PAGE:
For present concerns, the viewer’s perspective (originating from the viewer’s body) will be treated as part of body-based representations. In Levinson’s terminology, egocentric representation does not have a separate special status and is usually classed with the relative frame of reference that comprise of ternary relationships because spatial relations among objects are determined by three objects (e.g. “the toy is behind the chair” from the perspective of the speaker of this sentence). Here comes the important specification and for present terminology self-based, body-based, and egocentric representations are considered different names of same representations. At the same time, these are considered distinctly from other means of spatial localizations where objects are used as reference. This is because egocentric representations are considered the first step towards embodied cognition. Thus on logical grounds, egocentric representations could be defined as comprising of two different subtypes that is, under some situations observers use their own body to spatially localize objects giving way to simple representations (e.g. “this object lies to my left”). Or, in other cases, the body is used as an origin but the observers could be inclined to locate an object (the located object) to the left of a chosen reference object even though the located object might be in reality located to the front or the back of the reference object. These could be henceforth called the second-order egocentric representations.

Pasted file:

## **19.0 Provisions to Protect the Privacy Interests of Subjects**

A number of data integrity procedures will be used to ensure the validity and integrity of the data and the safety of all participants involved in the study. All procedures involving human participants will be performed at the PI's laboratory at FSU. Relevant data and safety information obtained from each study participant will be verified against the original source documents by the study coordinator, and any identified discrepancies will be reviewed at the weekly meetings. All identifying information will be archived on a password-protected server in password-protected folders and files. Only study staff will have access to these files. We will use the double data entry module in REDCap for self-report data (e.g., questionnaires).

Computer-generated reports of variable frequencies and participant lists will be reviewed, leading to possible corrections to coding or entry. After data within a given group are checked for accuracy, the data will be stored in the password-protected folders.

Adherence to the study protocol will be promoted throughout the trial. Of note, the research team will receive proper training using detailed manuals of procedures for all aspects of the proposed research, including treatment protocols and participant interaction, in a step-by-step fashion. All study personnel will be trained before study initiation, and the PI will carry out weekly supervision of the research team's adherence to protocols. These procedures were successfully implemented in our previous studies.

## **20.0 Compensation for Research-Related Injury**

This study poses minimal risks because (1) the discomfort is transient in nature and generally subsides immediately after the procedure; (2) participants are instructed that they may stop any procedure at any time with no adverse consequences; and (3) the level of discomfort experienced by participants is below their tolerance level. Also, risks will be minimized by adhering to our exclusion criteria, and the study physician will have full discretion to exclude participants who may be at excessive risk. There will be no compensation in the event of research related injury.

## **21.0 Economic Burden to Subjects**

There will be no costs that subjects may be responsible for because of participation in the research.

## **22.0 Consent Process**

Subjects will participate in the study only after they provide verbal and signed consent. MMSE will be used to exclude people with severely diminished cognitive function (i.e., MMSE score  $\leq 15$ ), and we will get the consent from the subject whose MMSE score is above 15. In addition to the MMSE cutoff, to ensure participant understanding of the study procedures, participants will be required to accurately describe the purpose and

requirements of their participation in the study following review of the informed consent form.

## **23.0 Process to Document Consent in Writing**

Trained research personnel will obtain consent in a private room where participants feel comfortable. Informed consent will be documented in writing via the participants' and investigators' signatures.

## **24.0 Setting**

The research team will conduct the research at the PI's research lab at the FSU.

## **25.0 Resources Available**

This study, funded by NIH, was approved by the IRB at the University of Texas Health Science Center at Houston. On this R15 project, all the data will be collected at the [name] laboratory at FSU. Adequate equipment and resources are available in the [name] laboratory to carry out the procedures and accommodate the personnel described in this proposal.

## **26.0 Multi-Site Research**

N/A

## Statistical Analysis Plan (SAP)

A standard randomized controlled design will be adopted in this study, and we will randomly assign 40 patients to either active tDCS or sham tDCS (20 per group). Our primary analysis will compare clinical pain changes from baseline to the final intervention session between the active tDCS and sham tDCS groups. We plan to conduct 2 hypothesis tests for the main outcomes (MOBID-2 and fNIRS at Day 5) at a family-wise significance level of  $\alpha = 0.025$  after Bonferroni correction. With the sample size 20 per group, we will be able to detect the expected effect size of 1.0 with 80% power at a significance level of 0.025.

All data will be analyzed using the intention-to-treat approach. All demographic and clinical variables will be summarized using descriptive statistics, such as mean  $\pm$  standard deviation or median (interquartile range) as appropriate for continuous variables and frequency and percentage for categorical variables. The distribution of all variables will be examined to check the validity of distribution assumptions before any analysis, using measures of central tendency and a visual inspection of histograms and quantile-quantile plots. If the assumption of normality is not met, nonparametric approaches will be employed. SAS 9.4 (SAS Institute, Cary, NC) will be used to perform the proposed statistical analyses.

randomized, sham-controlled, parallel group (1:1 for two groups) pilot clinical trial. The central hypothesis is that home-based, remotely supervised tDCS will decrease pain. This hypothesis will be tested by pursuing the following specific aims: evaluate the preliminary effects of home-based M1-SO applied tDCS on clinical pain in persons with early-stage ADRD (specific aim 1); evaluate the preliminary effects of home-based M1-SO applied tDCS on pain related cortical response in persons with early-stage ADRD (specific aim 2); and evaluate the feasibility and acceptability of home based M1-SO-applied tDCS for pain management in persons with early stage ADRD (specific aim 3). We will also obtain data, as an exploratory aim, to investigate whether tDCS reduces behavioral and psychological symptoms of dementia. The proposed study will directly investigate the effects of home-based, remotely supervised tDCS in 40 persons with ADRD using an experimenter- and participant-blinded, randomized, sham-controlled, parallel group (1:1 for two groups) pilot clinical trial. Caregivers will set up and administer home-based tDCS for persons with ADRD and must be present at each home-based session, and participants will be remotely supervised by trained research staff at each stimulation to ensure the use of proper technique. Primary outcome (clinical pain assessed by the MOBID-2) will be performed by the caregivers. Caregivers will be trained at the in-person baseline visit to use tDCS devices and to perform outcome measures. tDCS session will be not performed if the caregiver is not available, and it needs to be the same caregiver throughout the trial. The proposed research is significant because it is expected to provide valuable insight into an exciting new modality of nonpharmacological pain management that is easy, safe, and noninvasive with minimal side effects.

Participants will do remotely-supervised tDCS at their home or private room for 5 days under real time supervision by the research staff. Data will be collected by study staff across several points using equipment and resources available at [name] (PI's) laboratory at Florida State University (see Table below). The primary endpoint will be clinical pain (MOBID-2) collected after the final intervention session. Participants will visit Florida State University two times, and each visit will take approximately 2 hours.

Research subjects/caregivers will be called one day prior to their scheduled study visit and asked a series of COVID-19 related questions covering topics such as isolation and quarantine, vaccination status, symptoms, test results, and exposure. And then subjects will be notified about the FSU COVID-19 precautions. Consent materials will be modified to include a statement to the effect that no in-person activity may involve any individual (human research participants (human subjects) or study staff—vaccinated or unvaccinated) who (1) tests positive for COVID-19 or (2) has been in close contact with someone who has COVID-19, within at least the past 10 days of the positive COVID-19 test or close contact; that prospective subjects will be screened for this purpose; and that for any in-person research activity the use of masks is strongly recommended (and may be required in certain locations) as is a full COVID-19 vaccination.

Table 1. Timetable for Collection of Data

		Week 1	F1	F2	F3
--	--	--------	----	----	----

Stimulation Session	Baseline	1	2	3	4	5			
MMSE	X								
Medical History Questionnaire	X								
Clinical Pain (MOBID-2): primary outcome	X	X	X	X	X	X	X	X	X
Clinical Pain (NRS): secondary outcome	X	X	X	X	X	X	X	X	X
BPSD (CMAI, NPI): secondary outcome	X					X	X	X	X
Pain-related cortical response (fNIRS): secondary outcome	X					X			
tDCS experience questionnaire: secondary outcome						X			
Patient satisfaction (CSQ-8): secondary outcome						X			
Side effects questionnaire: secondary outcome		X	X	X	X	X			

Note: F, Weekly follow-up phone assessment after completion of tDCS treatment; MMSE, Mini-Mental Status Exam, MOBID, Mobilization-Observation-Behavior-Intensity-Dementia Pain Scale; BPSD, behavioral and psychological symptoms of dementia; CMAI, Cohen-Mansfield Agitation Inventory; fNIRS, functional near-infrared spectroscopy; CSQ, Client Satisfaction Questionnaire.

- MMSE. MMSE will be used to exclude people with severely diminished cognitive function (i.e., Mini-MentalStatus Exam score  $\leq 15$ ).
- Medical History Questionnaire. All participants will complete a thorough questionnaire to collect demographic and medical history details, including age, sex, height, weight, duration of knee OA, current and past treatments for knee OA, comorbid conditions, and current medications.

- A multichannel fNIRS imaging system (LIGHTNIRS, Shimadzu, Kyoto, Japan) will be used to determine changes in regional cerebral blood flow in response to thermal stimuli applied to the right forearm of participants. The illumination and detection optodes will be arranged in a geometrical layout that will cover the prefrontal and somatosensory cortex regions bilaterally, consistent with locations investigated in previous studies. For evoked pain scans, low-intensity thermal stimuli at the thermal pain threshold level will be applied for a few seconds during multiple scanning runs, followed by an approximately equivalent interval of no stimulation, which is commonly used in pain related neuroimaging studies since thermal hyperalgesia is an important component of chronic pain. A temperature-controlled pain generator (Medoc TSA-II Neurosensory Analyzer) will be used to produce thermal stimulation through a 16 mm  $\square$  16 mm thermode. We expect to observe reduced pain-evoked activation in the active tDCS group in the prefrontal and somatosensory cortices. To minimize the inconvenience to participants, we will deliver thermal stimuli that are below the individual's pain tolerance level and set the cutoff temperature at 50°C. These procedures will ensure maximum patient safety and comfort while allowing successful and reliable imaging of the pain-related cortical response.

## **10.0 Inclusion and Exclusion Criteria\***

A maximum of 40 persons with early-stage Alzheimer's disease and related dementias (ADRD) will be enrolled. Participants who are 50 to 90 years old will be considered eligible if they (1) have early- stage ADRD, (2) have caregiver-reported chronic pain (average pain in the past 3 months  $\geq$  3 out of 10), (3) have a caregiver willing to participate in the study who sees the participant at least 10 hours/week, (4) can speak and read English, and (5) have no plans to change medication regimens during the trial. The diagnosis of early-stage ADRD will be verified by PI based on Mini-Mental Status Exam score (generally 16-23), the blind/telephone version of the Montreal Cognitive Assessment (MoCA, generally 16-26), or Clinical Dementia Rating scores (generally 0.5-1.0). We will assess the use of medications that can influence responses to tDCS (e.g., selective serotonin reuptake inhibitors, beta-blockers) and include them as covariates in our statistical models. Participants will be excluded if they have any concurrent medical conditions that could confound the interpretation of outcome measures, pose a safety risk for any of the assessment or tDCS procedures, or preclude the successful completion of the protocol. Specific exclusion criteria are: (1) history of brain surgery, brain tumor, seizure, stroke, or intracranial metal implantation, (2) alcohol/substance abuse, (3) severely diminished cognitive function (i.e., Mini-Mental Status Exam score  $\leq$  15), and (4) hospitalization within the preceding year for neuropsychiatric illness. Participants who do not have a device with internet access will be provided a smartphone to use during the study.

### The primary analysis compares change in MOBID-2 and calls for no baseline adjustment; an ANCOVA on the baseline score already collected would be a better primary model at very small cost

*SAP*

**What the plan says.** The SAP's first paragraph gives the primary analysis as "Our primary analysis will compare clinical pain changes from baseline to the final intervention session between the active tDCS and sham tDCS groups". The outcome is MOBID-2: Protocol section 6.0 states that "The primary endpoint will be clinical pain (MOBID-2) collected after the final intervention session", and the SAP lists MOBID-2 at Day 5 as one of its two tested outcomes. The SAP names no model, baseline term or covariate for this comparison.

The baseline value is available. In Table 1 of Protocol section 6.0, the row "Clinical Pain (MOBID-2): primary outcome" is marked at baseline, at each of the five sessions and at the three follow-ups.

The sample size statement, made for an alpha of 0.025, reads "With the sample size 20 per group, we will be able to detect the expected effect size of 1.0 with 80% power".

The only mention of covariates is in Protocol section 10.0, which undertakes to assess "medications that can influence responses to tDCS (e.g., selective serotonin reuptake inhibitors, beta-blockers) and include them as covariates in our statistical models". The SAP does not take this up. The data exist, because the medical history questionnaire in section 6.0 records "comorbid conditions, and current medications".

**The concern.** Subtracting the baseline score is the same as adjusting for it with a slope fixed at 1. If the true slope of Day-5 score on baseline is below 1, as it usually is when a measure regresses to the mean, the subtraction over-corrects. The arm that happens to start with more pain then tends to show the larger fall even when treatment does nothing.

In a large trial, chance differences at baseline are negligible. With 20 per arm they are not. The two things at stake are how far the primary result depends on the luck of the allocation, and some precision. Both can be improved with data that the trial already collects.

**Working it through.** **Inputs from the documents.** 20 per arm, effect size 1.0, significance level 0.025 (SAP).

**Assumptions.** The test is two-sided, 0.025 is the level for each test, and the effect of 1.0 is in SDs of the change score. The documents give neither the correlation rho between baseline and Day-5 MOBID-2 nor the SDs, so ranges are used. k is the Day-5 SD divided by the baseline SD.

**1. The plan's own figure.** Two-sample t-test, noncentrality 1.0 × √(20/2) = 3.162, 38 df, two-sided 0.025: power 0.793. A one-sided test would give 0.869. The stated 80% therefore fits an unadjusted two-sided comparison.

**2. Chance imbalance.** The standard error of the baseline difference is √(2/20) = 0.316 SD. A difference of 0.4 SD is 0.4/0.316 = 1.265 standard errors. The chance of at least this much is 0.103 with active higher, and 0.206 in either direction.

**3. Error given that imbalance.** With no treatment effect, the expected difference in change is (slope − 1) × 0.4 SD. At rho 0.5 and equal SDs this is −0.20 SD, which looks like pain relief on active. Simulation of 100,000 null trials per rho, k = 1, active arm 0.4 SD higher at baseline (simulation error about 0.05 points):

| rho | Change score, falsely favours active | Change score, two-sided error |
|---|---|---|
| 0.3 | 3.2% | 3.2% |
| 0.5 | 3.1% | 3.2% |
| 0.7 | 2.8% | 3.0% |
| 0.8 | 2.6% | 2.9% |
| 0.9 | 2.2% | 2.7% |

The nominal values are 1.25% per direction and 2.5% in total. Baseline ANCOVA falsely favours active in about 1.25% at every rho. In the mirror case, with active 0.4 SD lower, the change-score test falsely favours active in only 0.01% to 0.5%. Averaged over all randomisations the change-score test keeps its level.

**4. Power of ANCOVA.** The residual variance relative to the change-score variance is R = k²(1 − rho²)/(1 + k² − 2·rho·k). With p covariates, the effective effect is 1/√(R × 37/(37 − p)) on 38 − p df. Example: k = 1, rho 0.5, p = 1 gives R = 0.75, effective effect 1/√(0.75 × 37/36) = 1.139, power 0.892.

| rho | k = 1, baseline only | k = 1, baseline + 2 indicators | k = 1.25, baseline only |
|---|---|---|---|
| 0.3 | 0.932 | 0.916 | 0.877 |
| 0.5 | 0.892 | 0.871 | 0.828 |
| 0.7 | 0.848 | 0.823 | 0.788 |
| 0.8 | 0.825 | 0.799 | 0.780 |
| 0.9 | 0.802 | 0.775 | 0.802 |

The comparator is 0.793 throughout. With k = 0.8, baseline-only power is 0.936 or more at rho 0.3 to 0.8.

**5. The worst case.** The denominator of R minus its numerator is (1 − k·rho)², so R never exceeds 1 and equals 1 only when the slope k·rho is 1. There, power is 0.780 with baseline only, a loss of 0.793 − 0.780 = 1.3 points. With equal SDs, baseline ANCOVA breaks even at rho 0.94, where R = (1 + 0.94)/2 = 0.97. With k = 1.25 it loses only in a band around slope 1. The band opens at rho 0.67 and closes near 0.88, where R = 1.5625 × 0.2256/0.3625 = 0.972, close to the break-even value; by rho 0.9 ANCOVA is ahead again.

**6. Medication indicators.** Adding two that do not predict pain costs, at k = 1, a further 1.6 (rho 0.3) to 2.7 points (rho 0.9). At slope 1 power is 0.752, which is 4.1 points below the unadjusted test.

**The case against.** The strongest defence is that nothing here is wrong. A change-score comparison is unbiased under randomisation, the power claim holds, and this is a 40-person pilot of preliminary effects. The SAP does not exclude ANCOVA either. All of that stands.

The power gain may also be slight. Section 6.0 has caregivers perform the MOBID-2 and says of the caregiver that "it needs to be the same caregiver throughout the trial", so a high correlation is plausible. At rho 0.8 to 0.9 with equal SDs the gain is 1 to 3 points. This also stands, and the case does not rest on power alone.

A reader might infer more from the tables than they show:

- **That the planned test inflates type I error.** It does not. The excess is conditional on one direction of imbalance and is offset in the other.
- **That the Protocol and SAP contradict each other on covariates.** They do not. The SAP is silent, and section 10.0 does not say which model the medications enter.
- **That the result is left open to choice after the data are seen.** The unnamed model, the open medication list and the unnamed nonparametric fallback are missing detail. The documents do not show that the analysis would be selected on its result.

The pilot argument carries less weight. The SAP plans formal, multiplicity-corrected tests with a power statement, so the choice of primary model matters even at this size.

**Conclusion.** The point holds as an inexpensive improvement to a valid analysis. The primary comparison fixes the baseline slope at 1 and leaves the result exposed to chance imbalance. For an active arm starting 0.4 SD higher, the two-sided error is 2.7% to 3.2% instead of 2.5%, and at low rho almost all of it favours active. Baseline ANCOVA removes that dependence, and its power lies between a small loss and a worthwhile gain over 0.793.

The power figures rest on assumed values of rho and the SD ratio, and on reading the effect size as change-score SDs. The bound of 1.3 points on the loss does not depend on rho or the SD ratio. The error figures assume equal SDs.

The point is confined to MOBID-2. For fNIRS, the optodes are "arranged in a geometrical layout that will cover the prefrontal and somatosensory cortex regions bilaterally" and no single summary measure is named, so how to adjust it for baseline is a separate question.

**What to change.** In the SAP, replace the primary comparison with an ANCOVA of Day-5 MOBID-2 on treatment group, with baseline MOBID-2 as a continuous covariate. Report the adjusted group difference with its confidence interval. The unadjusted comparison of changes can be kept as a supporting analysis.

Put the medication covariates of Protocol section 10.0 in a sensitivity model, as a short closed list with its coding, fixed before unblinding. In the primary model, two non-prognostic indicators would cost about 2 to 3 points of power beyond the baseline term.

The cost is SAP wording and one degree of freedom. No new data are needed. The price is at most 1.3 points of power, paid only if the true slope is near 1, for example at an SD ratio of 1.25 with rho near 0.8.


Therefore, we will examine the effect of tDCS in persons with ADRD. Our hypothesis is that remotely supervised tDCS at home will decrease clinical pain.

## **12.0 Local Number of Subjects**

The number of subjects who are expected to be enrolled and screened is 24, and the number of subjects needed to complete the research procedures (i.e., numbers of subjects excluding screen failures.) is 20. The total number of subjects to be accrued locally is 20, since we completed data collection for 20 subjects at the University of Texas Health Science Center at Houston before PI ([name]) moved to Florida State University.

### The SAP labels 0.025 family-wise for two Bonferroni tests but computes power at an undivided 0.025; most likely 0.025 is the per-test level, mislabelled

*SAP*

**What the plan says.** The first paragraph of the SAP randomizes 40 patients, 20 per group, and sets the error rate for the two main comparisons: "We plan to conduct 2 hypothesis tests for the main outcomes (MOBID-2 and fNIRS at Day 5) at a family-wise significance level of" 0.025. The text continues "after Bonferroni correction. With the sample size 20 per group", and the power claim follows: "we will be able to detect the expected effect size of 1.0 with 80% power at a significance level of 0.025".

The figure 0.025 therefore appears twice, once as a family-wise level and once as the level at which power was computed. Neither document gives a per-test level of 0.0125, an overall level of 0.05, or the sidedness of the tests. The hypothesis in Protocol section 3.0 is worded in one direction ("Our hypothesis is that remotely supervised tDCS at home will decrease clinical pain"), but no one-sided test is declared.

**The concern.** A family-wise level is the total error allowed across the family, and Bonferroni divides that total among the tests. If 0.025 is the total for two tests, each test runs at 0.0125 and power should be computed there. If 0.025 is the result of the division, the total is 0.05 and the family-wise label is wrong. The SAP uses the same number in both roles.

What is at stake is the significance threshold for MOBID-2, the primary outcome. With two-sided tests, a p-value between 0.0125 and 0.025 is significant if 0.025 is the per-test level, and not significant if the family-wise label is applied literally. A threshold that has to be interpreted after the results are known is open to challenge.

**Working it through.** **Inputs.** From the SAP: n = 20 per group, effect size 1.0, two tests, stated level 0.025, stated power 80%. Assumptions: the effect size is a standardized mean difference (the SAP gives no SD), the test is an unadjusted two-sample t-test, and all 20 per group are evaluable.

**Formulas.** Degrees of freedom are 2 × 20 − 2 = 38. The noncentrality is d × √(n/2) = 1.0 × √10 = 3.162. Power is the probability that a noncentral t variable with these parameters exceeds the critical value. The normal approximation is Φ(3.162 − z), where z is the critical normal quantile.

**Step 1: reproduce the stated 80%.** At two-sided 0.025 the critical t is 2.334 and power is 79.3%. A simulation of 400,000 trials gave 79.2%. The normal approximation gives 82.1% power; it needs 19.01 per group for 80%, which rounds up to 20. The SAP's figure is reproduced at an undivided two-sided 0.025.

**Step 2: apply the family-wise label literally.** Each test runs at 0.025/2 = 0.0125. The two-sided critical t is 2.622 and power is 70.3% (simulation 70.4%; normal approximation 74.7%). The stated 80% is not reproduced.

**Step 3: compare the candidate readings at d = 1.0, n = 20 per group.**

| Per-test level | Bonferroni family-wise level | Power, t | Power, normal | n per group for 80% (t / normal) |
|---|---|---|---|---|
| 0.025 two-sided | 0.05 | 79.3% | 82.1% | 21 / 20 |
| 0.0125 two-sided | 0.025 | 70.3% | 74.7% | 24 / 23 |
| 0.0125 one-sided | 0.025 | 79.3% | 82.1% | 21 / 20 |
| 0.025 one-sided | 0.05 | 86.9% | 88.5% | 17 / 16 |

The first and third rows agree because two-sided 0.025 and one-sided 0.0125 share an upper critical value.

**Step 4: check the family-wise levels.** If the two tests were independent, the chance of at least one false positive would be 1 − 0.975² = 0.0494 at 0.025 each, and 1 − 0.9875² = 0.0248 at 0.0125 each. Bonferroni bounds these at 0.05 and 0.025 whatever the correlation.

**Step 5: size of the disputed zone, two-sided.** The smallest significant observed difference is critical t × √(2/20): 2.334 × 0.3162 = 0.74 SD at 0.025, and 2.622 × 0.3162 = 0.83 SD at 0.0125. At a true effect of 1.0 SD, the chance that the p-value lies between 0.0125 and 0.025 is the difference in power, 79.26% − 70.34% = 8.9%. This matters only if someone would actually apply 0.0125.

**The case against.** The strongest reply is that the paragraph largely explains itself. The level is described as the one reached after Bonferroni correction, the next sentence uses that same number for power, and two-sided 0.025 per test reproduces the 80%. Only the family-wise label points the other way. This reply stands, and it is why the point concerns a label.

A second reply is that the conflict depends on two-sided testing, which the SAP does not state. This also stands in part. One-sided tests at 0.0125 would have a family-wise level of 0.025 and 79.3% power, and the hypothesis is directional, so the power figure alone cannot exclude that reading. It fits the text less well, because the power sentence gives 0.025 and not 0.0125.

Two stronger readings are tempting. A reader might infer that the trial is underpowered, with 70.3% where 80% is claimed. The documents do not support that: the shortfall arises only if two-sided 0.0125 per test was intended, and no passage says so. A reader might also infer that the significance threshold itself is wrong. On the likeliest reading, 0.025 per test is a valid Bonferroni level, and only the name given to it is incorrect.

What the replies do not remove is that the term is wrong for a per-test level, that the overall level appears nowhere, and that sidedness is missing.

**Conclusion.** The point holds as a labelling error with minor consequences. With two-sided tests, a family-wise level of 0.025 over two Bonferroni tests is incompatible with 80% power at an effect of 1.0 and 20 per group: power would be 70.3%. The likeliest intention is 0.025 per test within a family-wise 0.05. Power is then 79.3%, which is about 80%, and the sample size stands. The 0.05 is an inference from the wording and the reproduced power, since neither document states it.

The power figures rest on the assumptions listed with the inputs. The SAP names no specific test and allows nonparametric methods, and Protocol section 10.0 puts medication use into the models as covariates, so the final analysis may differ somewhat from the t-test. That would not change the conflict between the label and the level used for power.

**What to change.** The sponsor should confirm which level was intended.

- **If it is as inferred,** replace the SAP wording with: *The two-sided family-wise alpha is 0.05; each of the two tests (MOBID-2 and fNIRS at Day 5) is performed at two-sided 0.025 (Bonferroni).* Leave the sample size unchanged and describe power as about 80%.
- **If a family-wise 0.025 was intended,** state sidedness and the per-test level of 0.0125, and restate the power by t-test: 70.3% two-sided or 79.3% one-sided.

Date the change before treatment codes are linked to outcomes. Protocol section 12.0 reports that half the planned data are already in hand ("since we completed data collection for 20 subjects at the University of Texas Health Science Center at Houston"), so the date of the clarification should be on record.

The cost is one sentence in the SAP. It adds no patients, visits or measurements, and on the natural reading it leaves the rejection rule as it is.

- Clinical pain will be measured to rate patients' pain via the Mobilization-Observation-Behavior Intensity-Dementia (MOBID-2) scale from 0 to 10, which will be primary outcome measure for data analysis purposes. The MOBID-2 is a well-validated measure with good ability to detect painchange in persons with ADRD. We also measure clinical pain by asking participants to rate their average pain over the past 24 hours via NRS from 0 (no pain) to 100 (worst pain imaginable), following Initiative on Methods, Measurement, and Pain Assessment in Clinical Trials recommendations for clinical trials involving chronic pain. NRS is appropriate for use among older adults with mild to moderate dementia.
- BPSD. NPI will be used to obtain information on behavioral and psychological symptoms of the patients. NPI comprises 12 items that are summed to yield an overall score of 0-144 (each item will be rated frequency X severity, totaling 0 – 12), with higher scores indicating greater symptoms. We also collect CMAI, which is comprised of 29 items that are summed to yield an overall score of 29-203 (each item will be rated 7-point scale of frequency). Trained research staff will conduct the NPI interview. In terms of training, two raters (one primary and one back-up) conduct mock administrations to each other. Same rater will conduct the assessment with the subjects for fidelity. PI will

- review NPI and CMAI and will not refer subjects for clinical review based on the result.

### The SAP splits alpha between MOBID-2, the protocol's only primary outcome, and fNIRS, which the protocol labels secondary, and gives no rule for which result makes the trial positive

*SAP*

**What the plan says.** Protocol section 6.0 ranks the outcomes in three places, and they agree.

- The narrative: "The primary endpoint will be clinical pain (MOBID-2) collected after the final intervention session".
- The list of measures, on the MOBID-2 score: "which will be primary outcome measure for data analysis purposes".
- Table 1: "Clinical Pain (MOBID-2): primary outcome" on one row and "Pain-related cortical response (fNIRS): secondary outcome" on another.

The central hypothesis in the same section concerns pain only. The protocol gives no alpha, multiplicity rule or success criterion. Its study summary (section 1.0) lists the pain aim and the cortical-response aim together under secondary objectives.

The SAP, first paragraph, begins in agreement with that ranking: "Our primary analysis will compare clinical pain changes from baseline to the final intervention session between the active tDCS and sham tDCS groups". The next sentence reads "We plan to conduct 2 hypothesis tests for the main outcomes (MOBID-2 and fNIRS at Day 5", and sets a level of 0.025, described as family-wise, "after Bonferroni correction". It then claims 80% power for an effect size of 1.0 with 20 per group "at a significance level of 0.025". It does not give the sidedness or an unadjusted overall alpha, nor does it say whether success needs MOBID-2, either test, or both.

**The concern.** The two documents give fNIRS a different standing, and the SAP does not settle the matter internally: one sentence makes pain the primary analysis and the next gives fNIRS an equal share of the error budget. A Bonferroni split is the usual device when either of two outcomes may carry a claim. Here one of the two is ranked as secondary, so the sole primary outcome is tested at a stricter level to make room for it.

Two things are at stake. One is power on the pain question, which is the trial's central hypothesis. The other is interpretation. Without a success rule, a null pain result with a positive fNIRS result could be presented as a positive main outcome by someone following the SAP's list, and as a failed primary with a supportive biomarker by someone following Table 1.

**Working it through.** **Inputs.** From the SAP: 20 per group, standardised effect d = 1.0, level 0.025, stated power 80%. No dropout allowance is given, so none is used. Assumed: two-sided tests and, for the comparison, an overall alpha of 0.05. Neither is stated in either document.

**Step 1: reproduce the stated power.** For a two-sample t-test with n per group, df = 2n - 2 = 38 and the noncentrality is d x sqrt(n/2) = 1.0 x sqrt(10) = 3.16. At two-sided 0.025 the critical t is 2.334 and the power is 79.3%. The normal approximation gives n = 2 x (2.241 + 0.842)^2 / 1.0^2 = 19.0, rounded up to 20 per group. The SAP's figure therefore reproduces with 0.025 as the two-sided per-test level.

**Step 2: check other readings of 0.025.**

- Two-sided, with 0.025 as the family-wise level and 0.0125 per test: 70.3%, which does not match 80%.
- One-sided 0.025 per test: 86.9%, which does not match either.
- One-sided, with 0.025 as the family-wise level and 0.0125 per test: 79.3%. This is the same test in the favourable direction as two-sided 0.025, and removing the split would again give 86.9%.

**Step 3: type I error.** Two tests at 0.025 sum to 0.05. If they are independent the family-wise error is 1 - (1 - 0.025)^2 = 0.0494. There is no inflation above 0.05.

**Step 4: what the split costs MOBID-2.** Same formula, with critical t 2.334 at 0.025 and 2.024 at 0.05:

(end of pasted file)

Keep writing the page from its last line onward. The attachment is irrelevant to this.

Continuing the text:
The viewing perspective of the observer plays an important role in the second but not in the first case. This occurs for the reason that differences in viewing point will involve aspects of perspective transformations (also be termed egocentric perspective transformation) that helps to update one’s own location or orientation. This is an important advance as humans do not remain static at one place but are quite mobile and hence we constantly need to keep a stock of ourselves with respect to our changing environments and/or changes that occur as a result of our own movements either in mental or physical space.